Utilitarianism in the Workplace

by Natasha Gilani ; Updated September 26, 2017
Four business people sitting and discussing at a business meeting

A theory of ethical behavior, utilitarianism holds that an action is "right" to the extent that it benefits people or society, either by creating happiness, improving well-being, or reducing suffering. Utilitarianism in the workplace focuses on ethics, democracy, rights and responsibilities within the business environment. Work in the 21st-century workplace is no longer merely a means to an end; it is meaningful and calls upon people’s ambitions, beliefs and passions. The traditional concept of work was more individualistic than the contemporary concept, which considers work to be something done collectively and in collaboration to realize communal good.

Basics of Utilitarianism

Utilitarianism rests on what is known as the “golden rule” of workplace ethics. According to this rule, an individual is responsible for, and concerned with, the well-being and happiness of others. The golden rule holds that ethical individuals are those who avoid causing harm and seek ways to help others. Utilitarianism is therefore concerned with actions that produce benefit and avoid harm. Utilitarian workplace values include honesty, keeping promises, professionalism, caring for others, accountability and avoiding conflicts of interest.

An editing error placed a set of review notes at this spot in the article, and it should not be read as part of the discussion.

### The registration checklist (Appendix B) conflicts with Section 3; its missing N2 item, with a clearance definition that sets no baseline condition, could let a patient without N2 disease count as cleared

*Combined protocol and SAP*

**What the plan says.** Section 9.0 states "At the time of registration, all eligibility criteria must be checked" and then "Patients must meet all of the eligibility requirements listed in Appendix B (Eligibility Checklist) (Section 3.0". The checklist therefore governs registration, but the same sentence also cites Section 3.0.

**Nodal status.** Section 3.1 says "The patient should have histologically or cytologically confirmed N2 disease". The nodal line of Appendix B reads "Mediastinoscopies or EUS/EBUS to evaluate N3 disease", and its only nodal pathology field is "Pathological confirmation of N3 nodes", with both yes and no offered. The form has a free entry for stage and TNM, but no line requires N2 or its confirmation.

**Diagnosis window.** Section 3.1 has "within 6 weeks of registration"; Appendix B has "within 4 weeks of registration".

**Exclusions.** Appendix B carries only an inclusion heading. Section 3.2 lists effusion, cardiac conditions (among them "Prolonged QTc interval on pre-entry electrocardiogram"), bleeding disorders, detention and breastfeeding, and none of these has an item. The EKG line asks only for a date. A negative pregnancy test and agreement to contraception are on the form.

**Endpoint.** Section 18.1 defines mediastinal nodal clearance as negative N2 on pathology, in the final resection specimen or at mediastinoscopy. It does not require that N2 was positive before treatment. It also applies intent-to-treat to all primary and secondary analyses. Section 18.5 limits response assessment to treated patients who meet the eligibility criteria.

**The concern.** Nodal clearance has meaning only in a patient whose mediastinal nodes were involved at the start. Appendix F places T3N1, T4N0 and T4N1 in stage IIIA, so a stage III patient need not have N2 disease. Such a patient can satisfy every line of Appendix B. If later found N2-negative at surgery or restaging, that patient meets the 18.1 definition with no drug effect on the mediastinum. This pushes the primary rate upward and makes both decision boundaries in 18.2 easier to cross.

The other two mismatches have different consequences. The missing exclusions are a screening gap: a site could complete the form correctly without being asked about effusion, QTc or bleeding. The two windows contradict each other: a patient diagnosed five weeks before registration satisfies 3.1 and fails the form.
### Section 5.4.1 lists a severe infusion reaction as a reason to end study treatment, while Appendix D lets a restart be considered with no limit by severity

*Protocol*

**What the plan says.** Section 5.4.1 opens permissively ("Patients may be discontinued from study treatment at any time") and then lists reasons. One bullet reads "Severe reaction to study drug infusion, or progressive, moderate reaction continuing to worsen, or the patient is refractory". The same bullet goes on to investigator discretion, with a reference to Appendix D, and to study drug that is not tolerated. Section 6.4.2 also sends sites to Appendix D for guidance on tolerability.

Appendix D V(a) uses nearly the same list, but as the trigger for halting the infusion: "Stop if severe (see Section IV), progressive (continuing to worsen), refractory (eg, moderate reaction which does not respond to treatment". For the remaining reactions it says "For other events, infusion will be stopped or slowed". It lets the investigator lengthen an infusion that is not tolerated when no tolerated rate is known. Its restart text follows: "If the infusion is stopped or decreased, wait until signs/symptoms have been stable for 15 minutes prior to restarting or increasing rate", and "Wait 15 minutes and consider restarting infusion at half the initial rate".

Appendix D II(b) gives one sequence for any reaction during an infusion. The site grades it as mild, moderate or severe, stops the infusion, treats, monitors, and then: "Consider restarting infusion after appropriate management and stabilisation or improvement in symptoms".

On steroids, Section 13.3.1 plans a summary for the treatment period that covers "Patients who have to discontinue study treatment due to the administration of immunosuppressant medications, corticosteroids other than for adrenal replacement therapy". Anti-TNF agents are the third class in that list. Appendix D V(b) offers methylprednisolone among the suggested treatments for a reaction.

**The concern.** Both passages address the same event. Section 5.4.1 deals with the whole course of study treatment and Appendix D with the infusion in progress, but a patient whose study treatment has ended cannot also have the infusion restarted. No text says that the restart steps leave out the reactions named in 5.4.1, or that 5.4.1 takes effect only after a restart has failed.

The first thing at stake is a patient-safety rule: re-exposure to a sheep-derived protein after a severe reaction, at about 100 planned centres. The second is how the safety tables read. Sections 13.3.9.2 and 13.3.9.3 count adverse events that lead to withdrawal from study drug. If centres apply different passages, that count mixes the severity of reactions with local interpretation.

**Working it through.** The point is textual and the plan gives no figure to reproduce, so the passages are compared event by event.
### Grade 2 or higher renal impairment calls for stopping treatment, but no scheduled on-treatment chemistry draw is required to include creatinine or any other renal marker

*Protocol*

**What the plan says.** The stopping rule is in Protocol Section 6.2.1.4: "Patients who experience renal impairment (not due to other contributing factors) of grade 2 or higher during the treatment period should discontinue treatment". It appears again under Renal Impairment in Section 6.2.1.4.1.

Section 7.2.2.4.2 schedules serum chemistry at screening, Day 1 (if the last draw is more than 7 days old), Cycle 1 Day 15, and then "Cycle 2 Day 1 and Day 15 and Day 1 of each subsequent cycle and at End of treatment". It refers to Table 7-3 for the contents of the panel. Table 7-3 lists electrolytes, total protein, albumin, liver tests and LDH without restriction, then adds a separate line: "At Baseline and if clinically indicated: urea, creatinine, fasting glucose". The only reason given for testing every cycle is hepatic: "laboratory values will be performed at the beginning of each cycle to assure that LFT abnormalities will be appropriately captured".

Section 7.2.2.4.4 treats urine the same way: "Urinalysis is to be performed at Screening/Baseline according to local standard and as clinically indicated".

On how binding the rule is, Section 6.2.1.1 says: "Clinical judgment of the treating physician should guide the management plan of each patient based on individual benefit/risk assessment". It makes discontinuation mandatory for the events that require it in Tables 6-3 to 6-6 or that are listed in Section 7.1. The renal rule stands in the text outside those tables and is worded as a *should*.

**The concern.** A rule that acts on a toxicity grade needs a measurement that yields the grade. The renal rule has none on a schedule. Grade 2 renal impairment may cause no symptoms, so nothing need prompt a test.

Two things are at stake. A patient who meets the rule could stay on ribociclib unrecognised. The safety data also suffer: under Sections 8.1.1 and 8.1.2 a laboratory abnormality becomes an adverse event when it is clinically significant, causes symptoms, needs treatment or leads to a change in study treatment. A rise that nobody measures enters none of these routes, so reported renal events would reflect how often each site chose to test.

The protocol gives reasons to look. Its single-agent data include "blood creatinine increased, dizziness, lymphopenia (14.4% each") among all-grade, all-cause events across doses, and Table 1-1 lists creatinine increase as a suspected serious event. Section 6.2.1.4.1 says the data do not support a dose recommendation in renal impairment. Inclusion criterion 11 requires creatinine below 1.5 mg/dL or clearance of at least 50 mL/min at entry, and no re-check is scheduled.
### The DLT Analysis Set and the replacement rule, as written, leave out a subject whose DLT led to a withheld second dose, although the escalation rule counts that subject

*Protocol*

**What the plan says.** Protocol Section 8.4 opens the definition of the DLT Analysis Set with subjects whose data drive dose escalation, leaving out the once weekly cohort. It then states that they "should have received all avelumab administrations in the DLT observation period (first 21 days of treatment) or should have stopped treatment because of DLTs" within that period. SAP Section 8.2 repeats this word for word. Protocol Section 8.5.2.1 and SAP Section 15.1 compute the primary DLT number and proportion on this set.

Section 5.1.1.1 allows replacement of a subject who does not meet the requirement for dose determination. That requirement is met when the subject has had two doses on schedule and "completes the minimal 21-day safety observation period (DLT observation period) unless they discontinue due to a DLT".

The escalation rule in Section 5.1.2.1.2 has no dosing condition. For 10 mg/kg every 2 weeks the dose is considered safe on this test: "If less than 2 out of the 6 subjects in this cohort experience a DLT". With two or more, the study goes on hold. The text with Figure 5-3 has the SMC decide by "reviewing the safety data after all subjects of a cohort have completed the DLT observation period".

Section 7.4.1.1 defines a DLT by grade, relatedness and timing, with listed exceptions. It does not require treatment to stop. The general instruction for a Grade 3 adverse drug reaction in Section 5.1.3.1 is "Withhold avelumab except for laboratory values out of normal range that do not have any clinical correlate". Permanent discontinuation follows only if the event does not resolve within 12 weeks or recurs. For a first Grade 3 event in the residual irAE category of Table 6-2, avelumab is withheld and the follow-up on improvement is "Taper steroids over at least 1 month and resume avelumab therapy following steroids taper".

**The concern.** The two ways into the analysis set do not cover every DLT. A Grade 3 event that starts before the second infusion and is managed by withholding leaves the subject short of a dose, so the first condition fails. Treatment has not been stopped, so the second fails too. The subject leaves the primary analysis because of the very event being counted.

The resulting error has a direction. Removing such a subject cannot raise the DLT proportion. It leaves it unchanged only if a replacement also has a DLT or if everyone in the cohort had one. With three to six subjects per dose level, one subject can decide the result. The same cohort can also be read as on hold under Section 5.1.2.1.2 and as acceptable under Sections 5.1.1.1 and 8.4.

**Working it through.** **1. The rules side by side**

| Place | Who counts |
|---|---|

Types of Utilitarianism

There are two basic types of utilitarianism that are applied in the workplace: rule utilitarianism and act utilitarianism. Rule utilitarianism concerns itself with fairness, while act utilitarianism is concerned with doing good for the benefit of others. A rule utilitarian, for example, looks to benefit the greatest number of people though the most just and fair means. An act utilitarian chooses the most ethically correct action for the benefit of people.

Importance of Utilitarianism

Utilitarianism sets stringent ethical standards in the workplace that influence the behavior of all its members. It forms the basis of an ethical program that defines workplace conduct, ethical conduct training and advice, disciplinary action for ethical violations and the like. Utilitarianism in the workplace is associated with numerous advantages, including enhanced teamwork and productivity, positive public image and an improved society.

Other Considerations

Critics of utilitarianism claim that it is an overly optimistic theory that fails to take into account motivations, focusing entirely on actions. Moreover, workplace utilitarianism is difficult to achieve and sustain if it is not supported by written policies, procedures and a strong ethical culture in the organization. Top-management support is imperative, as are ongoing training programs in ethics and workplace morality.

References

About the Author

Natasha Gilani has been a writer since 2004, with work appearing in various online publications. She is also a member of the Canadian Writers Association. Gilani holds a Master of Business Administration in finance and an honors Bachelor of Science in information technology from the University of Peshawar, Pakistan.

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